Disabled parking proposal

Title: Disabled parking proposal
Location: 1221 SW Fourth Avenue, Portland
Description: A proposal to accept recommendations for a Disabled Parking Program and direct Portland Bureau of Transportation to complete development of the program and implement new regulations effective July 1, 2014, will be presented to the Portland City Council at 2 p.m., Thursday, Dec. 19 in 1221 SW Fourth Avenue, Portland
Start Time: 14:00
Date: 2013-12-19
End Time: 15:00

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Seasons Greetings

It’s holiday season and with it comes all the trimmings:  shopping, decorating and great cooking. While we all want to step out into the season also with arms full of good cheer and generous giving to those less fortunate among us, it’s often hard to find the time to do so. But, we know you find the time to do it at this time of the year – and all year round – and we admire you for that!

We know you are among the most caring people in our community.  You give tremendously of your time, energy and talent to persons with disabilities all year round and that means you more than others are on the cutting edge of knowing where the need is, what that need is and how it is being remedied.

Since the Connecting Communities Coalition was designed to serve as a bridge among all you selfless servants to persons with disabilities, you are invited – encouraged – to use this website to advertise your events, let the rest of the community know what you’re doing.

This can be a valuable tool for you and that’s what it was always meant to be – a tool to pool talents, advertise events, brainstorm solutions and come together for a shared vision and common cause to lighten the burden.

THANK  YOU for what you are doing.  And, remember we’re here for you and want to support you in all you are doing for persons with disabilities.

Warmest wishes for a great holiday season,

Connecting Communities Coalition


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PHAME Choir at The Grotto Christmas Festival of Lights

Title: PHAME Choir at The Grotto Christmas Festival of Lights
Location: The Grotto (8840 NE Skidmore St Portland, OR)
Link out: Click here
Description: PHAME Choir at The Grotto Christmas Festival of Lights
One of our most PHAMEous annual holiday traditions! Join us at The Grotto for a heart-filled performance of holiday music featuring our full PHAME Choir under Music Director Matthew Gailey.
Monday December 16, 2013 – 7:00pm onward
The Grotto (8840 NE Skidmore St Portland, OR)
Start Time: 19:00
Date: 2013-12-16

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PHAME Choir at The Grotto Christmas Festival of Lights

Title: PHAME Choir at The Grotto Christmas Festival of Lights
Location: The Grotto, 8840 NE Skidmore St, Portland, OR 97220
Description: PHAME Choir at The Grotto Christmas Festival of Lights
One of our most PHAMEous annual holiday traditions! Join us at The Grotto for a heart-filled performance of holiday music featuring our full PHAME Choir under Music Director Matthew Gailey. For ticket info, see: http://www.thegrotto.org/christmas/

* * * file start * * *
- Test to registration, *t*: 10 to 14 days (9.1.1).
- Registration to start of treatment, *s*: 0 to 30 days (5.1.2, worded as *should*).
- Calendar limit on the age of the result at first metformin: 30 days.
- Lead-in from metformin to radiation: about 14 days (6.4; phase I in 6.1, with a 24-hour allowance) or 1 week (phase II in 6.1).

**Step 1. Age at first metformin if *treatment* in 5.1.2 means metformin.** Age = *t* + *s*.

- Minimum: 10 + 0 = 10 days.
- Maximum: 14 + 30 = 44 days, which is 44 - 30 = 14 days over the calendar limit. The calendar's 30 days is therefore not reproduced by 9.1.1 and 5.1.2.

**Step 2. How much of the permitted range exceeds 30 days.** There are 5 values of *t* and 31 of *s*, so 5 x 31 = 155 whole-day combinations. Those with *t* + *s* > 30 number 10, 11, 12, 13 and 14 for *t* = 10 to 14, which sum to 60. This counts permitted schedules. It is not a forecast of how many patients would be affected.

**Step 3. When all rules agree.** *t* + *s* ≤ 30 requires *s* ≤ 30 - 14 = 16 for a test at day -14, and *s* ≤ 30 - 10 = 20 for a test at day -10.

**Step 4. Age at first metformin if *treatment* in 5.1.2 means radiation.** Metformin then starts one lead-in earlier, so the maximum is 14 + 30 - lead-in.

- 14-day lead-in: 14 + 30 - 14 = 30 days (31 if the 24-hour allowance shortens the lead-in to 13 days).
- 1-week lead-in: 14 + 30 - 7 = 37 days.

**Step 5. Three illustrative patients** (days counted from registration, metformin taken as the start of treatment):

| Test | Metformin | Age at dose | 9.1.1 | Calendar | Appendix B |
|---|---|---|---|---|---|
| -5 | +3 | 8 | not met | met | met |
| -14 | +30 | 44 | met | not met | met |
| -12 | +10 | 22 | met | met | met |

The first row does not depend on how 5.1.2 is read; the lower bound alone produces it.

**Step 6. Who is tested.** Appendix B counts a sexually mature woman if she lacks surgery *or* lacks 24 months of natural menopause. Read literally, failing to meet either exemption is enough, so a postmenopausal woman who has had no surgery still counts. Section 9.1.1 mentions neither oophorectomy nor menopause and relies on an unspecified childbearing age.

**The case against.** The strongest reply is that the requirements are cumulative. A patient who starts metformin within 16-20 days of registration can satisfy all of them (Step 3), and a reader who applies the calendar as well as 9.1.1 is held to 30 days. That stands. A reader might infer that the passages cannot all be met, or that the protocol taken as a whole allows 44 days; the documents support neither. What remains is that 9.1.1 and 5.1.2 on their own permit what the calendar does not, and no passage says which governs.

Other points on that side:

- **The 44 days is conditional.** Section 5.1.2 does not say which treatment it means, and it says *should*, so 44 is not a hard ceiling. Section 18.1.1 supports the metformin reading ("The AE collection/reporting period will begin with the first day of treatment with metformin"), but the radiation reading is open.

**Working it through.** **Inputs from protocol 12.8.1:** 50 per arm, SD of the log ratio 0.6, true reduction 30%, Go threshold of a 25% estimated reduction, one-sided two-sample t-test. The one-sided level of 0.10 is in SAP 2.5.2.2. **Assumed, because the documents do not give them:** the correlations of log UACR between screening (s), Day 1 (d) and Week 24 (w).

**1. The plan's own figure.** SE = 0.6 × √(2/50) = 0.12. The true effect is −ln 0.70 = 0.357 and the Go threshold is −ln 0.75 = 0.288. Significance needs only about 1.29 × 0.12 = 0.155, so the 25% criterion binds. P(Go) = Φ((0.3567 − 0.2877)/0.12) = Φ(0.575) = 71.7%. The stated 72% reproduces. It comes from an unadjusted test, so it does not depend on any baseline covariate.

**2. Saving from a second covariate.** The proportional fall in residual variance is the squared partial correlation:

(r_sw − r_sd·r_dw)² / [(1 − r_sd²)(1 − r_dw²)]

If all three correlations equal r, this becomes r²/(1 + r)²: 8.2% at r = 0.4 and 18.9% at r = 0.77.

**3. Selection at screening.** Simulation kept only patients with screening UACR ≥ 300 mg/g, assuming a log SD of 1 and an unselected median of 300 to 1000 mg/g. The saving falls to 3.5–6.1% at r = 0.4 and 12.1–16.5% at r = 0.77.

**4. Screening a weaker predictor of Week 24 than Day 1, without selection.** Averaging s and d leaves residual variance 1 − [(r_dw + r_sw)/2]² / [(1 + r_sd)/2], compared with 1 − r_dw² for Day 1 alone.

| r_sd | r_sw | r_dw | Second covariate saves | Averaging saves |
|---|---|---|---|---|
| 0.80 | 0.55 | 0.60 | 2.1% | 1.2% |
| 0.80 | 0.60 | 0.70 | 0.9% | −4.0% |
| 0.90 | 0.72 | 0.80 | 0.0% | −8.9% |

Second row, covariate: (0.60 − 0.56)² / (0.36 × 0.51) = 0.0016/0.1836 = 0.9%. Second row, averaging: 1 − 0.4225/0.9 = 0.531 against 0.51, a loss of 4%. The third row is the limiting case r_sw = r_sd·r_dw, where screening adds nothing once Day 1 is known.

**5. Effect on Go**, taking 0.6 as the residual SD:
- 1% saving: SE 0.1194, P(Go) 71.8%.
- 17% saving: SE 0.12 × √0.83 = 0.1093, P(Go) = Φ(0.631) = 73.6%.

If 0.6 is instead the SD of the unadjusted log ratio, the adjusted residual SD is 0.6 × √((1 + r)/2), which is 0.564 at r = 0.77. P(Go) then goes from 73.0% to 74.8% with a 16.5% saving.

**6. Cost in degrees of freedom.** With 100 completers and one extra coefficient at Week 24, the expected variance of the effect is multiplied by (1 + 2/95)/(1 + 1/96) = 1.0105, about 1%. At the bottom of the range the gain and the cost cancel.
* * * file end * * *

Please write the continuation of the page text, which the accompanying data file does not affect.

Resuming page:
Start Time: 19:00
Date: 2013-12-16

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Location: Tabor Space – Dining Hall, 5441 SE Belmont Venue is in the bottom level of the church and is accessible with a ramp in the parking lot feeding into the dining hall. On the #15 bus route
with live entertainment
Art, CD’s, Cards, Jewelery, Calendars, Carvings and other creative products brought to you by local entrepreneurs with disabilities
Saturday December 14th 11:30 am to 2:30 pm at Tabor Space – Dining Hall, 5441 SE Belmont
Venue is in the bottom level of the church and is accessible with a ramp in the parking lot feeding into the dining hall. On the #15 bus route.
If you would like to be a vendor, to volunteer to help with set up or clean up or just have question contact Lavaun.

Start Time: 11:30
Date: 2013-12-14
End Time: 14:30

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Portland Commission on Disability, Public Outreach and Awareness subcommittee

Title: Portland Commission on Disability, Public Outreach and Awareness subcommittee
Location: 421 SW 6th Ave., 5th floor Steel Bridge Room, Portland
Description: YOU ARE INVITED!
WHAT: All communities, Roguish Individuals and
Activist Gathering and Potluck, celebrating some great
equity work in 2013!
Hosted by Portland Commission on Disability, Public
Outreach and Awareness subcommittee
WHEN: 1-3pm Friday, December 13, 2013
WHERE: 421 SW 6th Ave. 5th floor Steel Bridge Room
Bring food or drink (non alcoholic beverages only) to
share, come eat and/or just come to be around
diverse networks of disability and equity organizers in
Portland and beyond.
If contributing to potluck,
so that we know who’s bringing what.
Thanks! Hope to see you there!
Start Time: 13:00
Date: 2013-12-13
End Time: 15:00

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Looking back at 2012, and forward to 2013.

Once again we have reached the end of a year. 2012 was a year marked by growth, renewed commitment, and community collaboration that will set the tone for future growth. The Connecting Communities Coalition has been fortunate to gain several new partners who contribute a great deal to our work. Organizations like Performance Mobility, L’Arche Portland, and PHAME Academy have added to the diversity of our organization and moved us that much closer to being a true cross-disability coalition.